When Jesus talks about "other sheep," is he referring to the Mormons?


Full Question

On those Mormon TV commercials, they say Jesus spoke of having "other sheep" and that this somehow supports the Mormon church. What are they talking about and what is the real story?

Answer

They’re quoting from John 10:16, where Jesus says, "And other sheep I have, which are not of this fold: them also I must bring, and they shall hear my voice; and there shall be one fold, and one shepherd."

Mormons claim that these words of Christ were fulfilled when, after his death and resurrection, he visited the Americas to establish a church among the "Nephites." These "lost sheep" were supposedly the descendants of Hebrews who had fled Jerusalem and journeyed to America at the time of Jeremiah. The Book of Mormon purports to be the religious and historical records of these ancient "Christians" (as the Book of Mormon records they called themselves, even before the coming of Jesus), written and preserved by American counterparts of Hebrew prophets.

Under the rubric, "God is no respecter of persons" (Acts 10:34), the Mormon church finds its rationale for the above interpretation and argues that God deals fairly with all his children. Since Christ was sent to Palestine to teach and establish a church among the Jews there, it was only right that he come also to the Americas and establish a church there as well. As so often is the case with Mormon arguments, if they prove anything, they prove too much. The "God is no respecter of persons" principle, both in Acts 10 and elsewhere (Rom 2:11), is applied in a specifically Jewish-Gentile context, showing that God treats all groups fairly. Thus a Mormon could not limit the "no respecter of persons" principle to just those who are members of the house of Israel (Old World or New World Israel). It includes all men, everywhere. If, because of this principle, he had to come to North America and start a church to be fair to the people there, then he would have to visit every continent, and all the peoples on those continents, and start new, independent churches everywhere, in order to show that he is no respecter of persons.

The logical alternative is to say that God shows his grace by starting a single, unified church—somewhere—and that this church is to receive all men, Jew and Gentile. By having a single church, when it expands, men will have no doubt about which one they are to join. Until the time that this church reaches them, they will be judged based on whatever knowledge of God they have—however much or little that may be—and their willingness to follow his truth if they had known what it was.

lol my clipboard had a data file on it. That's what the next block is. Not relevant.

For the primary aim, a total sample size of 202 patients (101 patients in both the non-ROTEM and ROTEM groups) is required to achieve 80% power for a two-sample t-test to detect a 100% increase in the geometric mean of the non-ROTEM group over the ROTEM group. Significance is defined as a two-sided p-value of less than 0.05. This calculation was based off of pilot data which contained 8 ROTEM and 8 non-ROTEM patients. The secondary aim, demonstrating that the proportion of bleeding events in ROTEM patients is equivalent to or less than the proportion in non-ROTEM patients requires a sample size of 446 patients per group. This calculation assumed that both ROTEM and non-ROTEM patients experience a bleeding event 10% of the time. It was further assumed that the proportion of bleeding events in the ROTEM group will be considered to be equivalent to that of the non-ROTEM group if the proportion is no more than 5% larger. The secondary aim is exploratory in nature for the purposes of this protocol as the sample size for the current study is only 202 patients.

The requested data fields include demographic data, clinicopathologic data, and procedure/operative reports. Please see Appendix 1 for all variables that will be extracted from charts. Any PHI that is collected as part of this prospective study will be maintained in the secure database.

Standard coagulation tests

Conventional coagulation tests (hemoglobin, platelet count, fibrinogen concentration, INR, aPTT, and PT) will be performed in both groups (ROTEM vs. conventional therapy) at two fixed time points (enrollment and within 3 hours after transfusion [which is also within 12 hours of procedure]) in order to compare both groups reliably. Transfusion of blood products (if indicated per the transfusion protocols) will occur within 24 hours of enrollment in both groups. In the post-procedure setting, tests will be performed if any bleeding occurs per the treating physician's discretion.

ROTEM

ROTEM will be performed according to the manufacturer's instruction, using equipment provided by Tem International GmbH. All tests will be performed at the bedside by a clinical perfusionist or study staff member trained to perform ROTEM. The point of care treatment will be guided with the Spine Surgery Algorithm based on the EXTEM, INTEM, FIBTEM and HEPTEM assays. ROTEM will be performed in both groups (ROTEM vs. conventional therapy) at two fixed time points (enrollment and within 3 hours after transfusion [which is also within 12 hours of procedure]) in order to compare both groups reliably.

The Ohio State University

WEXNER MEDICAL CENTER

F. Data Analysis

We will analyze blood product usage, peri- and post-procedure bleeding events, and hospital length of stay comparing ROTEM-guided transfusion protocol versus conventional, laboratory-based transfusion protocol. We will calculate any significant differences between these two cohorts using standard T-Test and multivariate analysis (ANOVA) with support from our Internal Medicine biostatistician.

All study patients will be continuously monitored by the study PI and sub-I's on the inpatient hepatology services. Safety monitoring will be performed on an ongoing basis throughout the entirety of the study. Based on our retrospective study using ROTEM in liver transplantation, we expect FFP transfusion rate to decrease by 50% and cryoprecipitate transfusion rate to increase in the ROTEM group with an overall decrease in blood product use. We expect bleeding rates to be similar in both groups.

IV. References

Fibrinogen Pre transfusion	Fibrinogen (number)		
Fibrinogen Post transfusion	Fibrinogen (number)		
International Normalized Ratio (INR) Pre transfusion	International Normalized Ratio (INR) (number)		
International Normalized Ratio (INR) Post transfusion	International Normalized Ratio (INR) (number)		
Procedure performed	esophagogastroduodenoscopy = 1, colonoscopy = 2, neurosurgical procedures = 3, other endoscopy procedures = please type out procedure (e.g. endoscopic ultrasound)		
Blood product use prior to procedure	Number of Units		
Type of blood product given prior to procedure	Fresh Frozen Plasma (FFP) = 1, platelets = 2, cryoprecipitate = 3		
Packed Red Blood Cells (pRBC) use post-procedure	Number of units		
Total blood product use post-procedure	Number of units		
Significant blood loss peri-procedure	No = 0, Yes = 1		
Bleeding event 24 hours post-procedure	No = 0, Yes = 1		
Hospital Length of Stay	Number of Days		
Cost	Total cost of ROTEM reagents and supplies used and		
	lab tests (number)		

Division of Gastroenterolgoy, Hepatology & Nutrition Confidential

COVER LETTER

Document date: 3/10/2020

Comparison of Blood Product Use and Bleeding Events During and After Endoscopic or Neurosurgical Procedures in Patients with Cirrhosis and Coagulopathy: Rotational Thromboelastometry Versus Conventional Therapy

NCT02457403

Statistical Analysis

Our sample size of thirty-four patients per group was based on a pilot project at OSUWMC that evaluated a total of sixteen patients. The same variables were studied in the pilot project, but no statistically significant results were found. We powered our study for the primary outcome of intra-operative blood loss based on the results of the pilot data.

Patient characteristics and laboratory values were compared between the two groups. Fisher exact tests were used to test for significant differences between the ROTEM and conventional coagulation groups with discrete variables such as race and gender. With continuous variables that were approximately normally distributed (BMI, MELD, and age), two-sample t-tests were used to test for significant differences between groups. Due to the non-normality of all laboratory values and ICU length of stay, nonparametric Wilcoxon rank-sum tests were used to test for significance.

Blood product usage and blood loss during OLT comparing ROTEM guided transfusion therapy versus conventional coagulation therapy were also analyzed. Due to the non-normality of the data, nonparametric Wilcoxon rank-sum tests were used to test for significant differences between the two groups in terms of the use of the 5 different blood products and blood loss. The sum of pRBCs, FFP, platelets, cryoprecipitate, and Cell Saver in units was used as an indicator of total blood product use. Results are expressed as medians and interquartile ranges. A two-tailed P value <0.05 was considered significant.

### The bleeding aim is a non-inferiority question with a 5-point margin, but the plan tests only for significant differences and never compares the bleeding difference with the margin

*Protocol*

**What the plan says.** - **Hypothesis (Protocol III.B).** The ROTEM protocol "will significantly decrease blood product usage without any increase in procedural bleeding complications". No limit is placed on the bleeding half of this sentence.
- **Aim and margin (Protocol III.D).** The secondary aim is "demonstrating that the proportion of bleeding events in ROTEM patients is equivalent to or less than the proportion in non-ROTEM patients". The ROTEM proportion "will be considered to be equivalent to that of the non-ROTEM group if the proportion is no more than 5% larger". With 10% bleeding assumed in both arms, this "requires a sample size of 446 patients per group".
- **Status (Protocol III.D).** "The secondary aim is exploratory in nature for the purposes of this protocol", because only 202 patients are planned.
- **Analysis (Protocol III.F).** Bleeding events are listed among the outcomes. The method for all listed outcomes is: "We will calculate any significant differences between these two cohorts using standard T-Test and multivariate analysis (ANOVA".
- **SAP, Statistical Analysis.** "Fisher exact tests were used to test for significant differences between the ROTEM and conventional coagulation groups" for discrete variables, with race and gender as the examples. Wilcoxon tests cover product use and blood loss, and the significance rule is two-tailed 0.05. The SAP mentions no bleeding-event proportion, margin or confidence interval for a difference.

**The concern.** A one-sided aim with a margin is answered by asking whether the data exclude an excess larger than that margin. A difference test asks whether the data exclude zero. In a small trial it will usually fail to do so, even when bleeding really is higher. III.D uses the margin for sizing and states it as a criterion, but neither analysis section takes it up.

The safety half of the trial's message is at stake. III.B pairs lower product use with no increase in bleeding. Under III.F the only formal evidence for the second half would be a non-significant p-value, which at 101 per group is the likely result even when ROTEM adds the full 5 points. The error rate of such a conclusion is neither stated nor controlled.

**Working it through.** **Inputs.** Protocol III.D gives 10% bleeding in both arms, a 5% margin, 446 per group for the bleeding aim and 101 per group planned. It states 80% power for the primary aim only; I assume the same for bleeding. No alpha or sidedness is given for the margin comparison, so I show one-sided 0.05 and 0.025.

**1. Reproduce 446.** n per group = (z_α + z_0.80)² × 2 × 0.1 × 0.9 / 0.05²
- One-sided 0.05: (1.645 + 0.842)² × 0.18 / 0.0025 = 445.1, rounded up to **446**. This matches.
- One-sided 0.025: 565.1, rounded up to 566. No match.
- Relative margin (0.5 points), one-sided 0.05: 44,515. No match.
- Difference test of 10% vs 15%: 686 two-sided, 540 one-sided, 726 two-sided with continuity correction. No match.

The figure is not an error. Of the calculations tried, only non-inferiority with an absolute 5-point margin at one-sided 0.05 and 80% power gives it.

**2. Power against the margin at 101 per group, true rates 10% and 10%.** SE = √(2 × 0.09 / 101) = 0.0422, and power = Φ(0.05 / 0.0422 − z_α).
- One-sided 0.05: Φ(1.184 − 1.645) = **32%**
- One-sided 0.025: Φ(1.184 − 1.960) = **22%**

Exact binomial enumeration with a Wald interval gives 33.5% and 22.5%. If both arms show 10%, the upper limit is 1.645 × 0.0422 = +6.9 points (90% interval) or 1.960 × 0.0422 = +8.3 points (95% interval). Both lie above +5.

In reality, the "other sheep" Jesus mentions are the righteous Gentiles, who did not belong to the "fold" of God’s chosen people, Israel, but who would respond to the gospel when preached to them. While Christ’s earthly ministry served the Jewish people almost exclusively, his great commission to the apostles before his ascension sent them into all the world to preach, baptize and thus unite his believers in one fold (Mt 27:19). Because "he that heareth you heareth me" (Lk 10:16), to hear the gospel from the lips of his disciples is to hear Jesus himself.

The understanding of the "other sheep" as the Gentiles who would come to believe in Christ is the natural understanding of the passage. Mormons sometimes ask Christians, "If the ‘other sheep’ weren’t in the New World then who were they?"

A Christian often will be perplexed at the fact the question was asked at all and respond, "Well, they’re the Gentile Christians, of course. How could anyone think the text suggests otherwise?" The New Testament has a running theme of how salvation comes from the Jews to the Gentiles. It appears across multiple books, in all of the gospels and most of the epistles. Jesus’ statement about gathering other sheep in the future is simply one more instance of the gospels dealing with this theme.

The fact that Mormons often do not spot the obvious, face-value interpretation of the text reveals how little Mormons have been exposed to the historic understanding of the passage and how little they have been encouraged to think through its rationale. They have not tried to understand the New Testament as a whole, integrating and understanding its individual passages with other passages and with the general historical backdrop. Instead, they have had the interpretations of certain alleged proof texts force-fed to them in a way that keeps them from knowing of the existence of other, more plausible interpretations.


Isaiah Bennett